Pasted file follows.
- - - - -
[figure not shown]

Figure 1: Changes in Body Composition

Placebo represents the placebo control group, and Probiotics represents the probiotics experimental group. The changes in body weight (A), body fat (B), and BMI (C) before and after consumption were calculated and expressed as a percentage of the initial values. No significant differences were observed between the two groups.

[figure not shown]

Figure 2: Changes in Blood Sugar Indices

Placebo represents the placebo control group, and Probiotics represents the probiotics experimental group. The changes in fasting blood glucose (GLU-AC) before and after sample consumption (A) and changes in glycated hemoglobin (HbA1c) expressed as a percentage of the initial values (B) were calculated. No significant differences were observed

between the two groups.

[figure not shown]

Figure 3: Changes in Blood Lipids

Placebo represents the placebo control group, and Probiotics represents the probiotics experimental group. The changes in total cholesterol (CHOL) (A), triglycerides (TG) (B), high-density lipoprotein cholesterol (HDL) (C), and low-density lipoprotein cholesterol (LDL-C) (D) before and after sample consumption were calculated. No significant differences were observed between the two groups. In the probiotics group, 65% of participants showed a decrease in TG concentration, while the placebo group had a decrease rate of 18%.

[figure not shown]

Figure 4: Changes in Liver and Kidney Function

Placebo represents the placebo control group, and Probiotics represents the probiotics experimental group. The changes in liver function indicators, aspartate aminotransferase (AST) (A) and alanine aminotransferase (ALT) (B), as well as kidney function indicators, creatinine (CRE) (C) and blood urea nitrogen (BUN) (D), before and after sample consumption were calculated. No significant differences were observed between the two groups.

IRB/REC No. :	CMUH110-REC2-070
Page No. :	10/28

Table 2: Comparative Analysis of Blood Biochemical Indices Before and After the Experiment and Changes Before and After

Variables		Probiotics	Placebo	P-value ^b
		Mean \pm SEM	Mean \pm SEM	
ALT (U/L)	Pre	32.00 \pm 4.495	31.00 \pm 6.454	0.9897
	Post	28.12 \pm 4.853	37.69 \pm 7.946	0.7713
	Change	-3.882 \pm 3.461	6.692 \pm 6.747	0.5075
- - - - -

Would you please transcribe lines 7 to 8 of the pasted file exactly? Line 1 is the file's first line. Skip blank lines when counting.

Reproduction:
between the two groups.

[figure not shown]